ONE was shot dead by armed robbers in South Africa, another ended up resident commissioner on a group of remote Pacific islands, while a third went on to become a star of the stage, understudying Fred Astaire no less.

Life, and death, for former Worcestershire cricketers has covered a broad sweep.

Serious followers of the County Cricket Club, those who take their cushions along to plonk on wet seats and then sit for hours in the hope the clouds will part and there might be time for a few hours’ play in the late afternoon, will be very familiar with names like Kenyon, Graveney, D’Oliveira, Hick, Turner, Flavell, Gifford, the Richardson brothers and probably the Foster brothers too.

But what about Barley, Rogers and Vorster? Possibly never heard of them and being as they contributed a combined total of 20 runs and no wickets during their First Class appearances for the County that’s probably not surprising.

Worcester News:

But the time has now come for Jack Charles Barley, Rupert Ashby Cave Rogers, Louis Phillippus Vorster and 49 others, many of whom will be complete strangers to the New Road faithful, to take their place alongside the greats.

Because they feature in a new book by WCCC historian Tim Jones, which aims to plug a gap when it comes to a record of those who have represented Worcestershire at top level.

Tim explained: “In 2005 the Club replaced the awarding of a county cap with a colours system for players who represented it in County Championship matches. When colours and numbers were allocated retrospectively to former players, 52 of them missed out because the games they played, against opponents like Oxbridge universities or the RAF, while First Class, were not in the County Championship. 

“I felt a sense of injustice for these players and that’s why I compiled The 52 – Worcestershire’s Forgotten First Class Cricketers.

“It gave me the opportunity to right the wrong and acknowledge the contribution of those who otherwise are in danger if being air-brushed out the Club’ history.”

 It is a task that has involved considerable diligence. For not only has Tim unearthed the (usually) minimal part – ie not many runs and not many wickets – in the (usually) single game the 52 played for WCCC, but far more interestingly, has supplied a fascinating insight into their lives, often lived long ago.

Hence you learn John Barley, who scored one not out for the County against Oxford University in June 1909, joined the Civil Service and was resident commissioner of the Gilbert and Ellice Islands in the Pacific when the Japanese invaded in 1941.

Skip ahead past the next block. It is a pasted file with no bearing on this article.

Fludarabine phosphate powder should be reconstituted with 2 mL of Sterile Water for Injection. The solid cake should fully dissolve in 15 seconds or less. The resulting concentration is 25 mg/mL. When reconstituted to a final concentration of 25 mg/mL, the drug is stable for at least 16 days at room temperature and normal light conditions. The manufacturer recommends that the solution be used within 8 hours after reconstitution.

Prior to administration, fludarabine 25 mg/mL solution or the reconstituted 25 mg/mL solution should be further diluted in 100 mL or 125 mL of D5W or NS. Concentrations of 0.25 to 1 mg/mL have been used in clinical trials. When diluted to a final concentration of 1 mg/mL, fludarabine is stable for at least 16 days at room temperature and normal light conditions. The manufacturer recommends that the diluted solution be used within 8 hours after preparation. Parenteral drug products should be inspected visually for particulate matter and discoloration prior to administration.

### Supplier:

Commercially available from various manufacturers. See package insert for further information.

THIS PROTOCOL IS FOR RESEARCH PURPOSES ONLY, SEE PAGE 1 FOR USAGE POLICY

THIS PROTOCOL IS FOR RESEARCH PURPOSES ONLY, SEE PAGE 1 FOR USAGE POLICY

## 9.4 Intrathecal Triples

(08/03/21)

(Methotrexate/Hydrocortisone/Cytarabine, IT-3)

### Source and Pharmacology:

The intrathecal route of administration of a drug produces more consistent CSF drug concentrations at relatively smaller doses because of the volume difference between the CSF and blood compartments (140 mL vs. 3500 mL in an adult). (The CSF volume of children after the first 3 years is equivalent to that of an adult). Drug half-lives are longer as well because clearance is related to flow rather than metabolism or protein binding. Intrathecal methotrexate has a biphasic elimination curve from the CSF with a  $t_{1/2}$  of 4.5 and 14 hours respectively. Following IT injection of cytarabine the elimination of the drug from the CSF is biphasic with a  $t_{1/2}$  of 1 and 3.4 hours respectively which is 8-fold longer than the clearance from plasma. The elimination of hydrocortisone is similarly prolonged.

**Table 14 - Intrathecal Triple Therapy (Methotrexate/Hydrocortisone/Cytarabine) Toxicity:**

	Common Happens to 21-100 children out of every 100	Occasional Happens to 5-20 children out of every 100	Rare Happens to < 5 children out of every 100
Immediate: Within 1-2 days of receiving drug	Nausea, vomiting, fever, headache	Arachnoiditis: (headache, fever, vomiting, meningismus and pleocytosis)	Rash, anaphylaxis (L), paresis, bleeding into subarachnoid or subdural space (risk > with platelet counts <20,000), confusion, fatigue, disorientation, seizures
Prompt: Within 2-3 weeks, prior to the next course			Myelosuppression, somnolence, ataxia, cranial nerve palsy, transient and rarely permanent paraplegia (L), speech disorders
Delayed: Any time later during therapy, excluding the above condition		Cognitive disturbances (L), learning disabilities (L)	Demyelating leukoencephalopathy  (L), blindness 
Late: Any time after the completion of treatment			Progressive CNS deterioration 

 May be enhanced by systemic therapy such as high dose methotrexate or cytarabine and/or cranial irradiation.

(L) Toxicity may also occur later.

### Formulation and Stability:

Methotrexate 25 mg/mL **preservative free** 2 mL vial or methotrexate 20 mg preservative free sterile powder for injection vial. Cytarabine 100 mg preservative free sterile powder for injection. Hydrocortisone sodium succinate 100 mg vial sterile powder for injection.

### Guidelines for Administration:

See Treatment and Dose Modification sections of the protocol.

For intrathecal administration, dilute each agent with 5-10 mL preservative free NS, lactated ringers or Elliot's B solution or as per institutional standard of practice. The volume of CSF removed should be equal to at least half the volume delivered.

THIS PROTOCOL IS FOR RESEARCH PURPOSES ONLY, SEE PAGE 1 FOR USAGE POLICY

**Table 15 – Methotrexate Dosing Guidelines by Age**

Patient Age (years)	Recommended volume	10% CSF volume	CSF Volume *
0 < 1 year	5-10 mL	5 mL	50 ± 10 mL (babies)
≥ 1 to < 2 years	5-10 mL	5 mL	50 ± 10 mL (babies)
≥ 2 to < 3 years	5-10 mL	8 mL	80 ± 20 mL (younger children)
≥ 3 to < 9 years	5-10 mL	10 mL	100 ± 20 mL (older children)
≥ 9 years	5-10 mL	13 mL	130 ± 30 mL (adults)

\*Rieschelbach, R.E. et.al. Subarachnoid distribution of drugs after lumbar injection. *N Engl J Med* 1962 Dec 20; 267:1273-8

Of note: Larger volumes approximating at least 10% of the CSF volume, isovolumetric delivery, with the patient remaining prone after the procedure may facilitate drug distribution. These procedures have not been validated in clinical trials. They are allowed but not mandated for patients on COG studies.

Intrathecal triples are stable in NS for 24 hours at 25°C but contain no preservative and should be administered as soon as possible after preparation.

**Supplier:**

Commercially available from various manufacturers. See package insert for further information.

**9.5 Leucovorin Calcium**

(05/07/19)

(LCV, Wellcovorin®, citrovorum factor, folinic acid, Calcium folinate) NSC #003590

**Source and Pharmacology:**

Or that Louis Vorster, who became a successful businessman and captained Namibia’s cricket team, was shot dead and robbed at a Pretoria filling station in 2012 after withdrawing a large amount of cash from a nearby bank.

A prolific batsman for Worcestershire 2nd XI, his only appearance for the first team was against the West Indies in 1998, making 16 not out.

On the other hand, the more flamboyantly named Rupert Ashby Cave Rogers, who attended Malvern College and sometimes hyphenated his surname to Cave-Rogers, took to acting, appearing as Rupert Rogers on both the stage and radio in a career that lasted until the 1960s.

He understudied Fred Astaire in Lady Be Good in London’s West End. Batting at three, Rogers scored three runs for Worcestershire in a two-day friendly against Warwickshire at Edgbaston in 1919, when one of his teammates was Wing Commander William Shakespeare (presumably not him) who made 62 not out.

 But there are some names which will really strike a chord with local sports fans. John Spilsbury, for example, who might have scored only 16 in his one appearance for WCCC against a very strong Combined Services team (which rattled up 548-4) at New Road in 1952, but was multi-sported and multi-talented.

His grandfather Fred Wheldon had played in Worcestershire’s inaugural First Class match against Yorkshire in 1899, top scoring with 49 not out, and was an outstanding footballer. Capped four times by England, Fred was also a member of Aston Villa’s League and FA Cup double winning side of 1896-97.

He bought the Farrier’s Arms pub in Worcester, which was where grandson John grew up and inherited the family sporting genes. As well as being a forceful bat and fast bowler, John was also a fine footballer, being offered professional terms by Stoke City, before deciding to stay with Worcester City and continue his job at the MEB.

During one spell he played 100 consecutive games for City, later becoming player-manager of Kidderminster Harriers. Now 87, John Spilsbury was also a top local squash player, decent golfer and played bowls too.

The person Tim had the most problem tracking down was Dennis Cunliffe Good.

Yorkshire born, he also made his only appearance for Worcestershire against a Combined Services team, but this time in 1946. “I had almost given up hope,” said Tim, “but then I put a post on a genealogy website and a chap offered to help.”

Eventually Dennis Good was found living in Canada, to where he had moved in 1952 after an Achilles tendon injury cut short his county cricket career as a very fast bowler playing for Glamorgan. “The next Harold Larwood” he was christened at one stage.

He became a successful businessman in textile import,  but continued to play rugby, cricket, snooker, golf and tennis. Sadly Dennis died on June 26 this year at the age of 94, on the very day Tim Jones put a copy of “The 52” in the post to him.

Copies of “The 52. Worcestershire’s Forgotten First Cass Cricketers” can be obtained by emailing: Cost is £25 inc p&p.